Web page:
Bowstreet and Groove: A Tale of Two Ventures
Whatever happened to Groove Networks and Bowstreet? Both were founded in the late 1990s by industry veterans, and backed by smart investors. Groove Networks created collaborative software for workgroups under the direction of Ray Ozzie, the brains behind Lotus Notes. Bowstreet introduced web services for accessing applications over the web – long before the era of cloud computing – under the leadership of Frank Moss, the founder of Tivoli systems.
Yet 7 years later, both companies were still struggling to gain traction. Each was stuck on its first S-Curve, with sales of $20M or less. (See “Why Growth Companies Stop Growing”). In 2005, Groove Networks was acquired by Microsoft and Bowstreet was acquired by IBM.
Stuck on the S-Curve in 2005
What are the barriers to growth for companies like Groove Networks and Bowstreet? Each had a great idea and vision for growth, but couldn’t scale revenues. We may never know, but in my view there are five areas where things can go wrong: market, product, business model, team and capital. Any one of the five can keep a growth company from reaching its potential.
Finding the Groove.
On the surface, Groove Networks had a lot going for it:
Team? It doesn’t get better than a team led by Ray Ozzie, now the CTO of Microsoft. √ Capital? With $155M from Accel Partners, Intel Capital, and Microsoft, Groove was well-funded. √ Product? Groove’s collaborative workgroup software went on to become the foundation of Microsoft’s successful SharePoint product line. √
Here’s where things may have gone off track:
Market. Groove was too early for the market. X In creating a new market, Groove had to find customers willing to take on the risk of something new. The problem with innovators as customers is that there aren’t enough of them to generate meaningful revenues. The rest of the market has to be educated on the new solution and convinced of an ROI – a lot of work for an early growth company. To avoid overspending on product and market development, a growth company needs to gauge the timing of broader market acceptance.
Business model. Groove couldn’t close Fortune 500 deals. X Groove’s product was most useful when installed on every desktop, but Groove didn’t have the distribution and support to make large, complex sales with corporate IT departments. Ray Ozzie confirmed this point:
“It’s very difficult for a small, independent vendor to make headway in today’s buying environment. Corporate I.T. buys from the big incumbents—Microsoft, IBM, Oracle.” – Ray Ozzie, Baseline Magazine, 5/4/2005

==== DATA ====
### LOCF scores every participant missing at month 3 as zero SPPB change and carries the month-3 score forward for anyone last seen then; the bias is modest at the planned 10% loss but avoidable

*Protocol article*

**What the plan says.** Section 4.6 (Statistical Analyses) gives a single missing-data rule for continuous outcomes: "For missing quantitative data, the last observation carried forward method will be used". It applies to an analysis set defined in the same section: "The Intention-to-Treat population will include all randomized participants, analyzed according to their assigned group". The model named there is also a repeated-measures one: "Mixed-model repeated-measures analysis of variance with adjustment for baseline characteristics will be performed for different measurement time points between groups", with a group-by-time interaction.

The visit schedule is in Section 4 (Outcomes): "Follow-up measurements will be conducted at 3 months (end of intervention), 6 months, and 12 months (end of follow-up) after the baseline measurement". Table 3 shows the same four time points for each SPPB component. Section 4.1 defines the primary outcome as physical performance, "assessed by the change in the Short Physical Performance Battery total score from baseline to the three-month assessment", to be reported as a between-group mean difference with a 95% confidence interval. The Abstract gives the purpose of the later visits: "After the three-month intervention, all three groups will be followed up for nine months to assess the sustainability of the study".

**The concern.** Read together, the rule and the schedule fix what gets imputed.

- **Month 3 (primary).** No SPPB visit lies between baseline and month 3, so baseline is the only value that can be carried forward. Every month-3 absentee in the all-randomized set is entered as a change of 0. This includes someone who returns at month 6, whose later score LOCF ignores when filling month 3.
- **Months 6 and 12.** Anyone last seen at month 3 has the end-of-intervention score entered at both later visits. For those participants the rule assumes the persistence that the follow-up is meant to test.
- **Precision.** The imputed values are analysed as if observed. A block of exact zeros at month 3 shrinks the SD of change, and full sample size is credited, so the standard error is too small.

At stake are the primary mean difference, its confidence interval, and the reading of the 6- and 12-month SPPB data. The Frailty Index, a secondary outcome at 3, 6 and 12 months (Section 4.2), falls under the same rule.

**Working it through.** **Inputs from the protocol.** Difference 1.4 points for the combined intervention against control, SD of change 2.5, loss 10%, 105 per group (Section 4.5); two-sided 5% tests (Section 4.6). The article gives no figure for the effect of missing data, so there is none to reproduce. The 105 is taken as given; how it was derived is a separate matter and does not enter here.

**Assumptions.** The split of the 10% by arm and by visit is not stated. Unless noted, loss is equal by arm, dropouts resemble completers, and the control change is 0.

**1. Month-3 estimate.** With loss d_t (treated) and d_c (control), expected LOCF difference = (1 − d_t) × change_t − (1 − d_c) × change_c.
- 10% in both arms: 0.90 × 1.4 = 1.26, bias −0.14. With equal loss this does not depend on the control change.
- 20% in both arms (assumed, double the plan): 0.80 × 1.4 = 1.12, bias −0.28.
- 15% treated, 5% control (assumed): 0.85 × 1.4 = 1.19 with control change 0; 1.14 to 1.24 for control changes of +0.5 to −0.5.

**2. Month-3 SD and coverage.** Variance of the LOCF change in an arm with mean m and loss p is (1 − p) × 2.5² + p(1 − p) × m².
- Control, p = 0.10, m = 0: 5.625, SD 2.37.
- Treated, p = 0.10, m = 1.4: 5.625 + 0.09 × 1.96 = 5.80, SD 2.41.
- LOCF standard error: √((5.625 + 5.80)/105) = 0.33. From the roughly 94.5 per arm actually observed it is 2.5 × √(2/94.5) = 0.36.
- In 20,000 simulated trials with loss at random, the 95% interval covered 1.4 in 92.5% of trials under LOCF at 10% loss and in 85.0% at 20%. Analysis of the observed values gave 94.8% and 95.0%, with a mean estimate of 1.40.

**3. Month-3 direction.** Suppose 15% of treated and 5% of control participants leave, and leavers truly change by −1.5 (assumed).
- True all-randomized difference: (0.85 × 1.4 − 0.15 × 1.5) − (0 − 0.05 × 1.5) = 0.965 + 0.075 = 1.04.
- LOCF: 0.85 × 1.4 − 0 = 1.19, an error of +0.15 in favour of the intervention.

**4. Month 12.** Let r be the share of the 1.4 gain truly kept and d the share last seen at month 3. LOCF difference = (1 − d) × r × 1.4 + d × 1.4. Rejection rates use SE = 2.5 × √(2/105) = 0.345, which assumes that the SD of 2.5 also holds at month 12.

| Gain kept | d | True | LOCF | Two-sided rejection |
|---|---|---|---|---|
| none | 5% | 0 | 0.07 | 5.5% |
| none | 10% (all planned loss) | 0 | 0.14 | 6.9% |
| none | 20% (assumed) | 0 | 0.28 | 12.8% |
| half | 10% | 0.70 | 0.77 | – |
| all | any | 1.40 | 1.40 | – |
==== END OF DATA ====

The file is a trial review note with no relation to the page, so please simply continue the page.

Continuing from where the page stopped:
In acquiring Groove, Microsoft knew it could solve this business model problem with its dominant channel to desktop computers.
Like Groove Networks, Bowstreet was led by an all-star executive team. √ It had $140M in capital from over 25 global venture capital firms, investment banks, and corporate investors. √ Bowstreet’s biggest problem was explaining its product to its customers and developing a market. X
Can you make sense of its positioning statement?
“The Bowstreet™ Business Web Factory is a web services development and assembly platform that automates the creation and maintenance of complex web applications on demand. The Business Web Factory enables Fortune 500 enterprises to form dynamic, distributed networks that leverage the strengths of the entire value chain while providing rich, streamlined web experiences for their employees, partners and customers.” – Bowstreet Website, 2001
Maybe they could have called it a simple approach to building information portals.
Another challenge was making money with a business model based on the XML open standard that Bowstreet championed. X Since any vendor could implement XML solutions, Bowstreet had to out-execute all of them in creating interoperability tools. This approach requires heavy lifting, with significant upfront investment and lots of arms and legs to make things happen. At its peak, the company had 350 employees.
There wasn’t much of a stand-alone market for Bowtstreet’s developer tools but these tools did make it easier to turn an application server into an information portal. It was no surprise when IBM acquired Bowstreet and bundled its tools with the IBM Websphere application server.
The Five Barriers to Growth
Like Groove Networks and Bowstreet, every company has its unique challenges. However, these barriers to growth generally fall into five categories:
- Market: There’s no market, the market is too early or the market is too small.
- Product: The product doesn’t solve a problem (technology-in-search-of-market), or its benefits are simply nice-to-have’s.
- Business Model: Pricing, margins and operating costs are such that the business won’t scale to profitability.
- Team: The business outgrows the leadership team.
- Capital: The company is unable to attract growth capital and assemble a growth stage board.
Overcoming these barriers is the subject of another blog.
Follow Dave on Twitter: @WDavidPower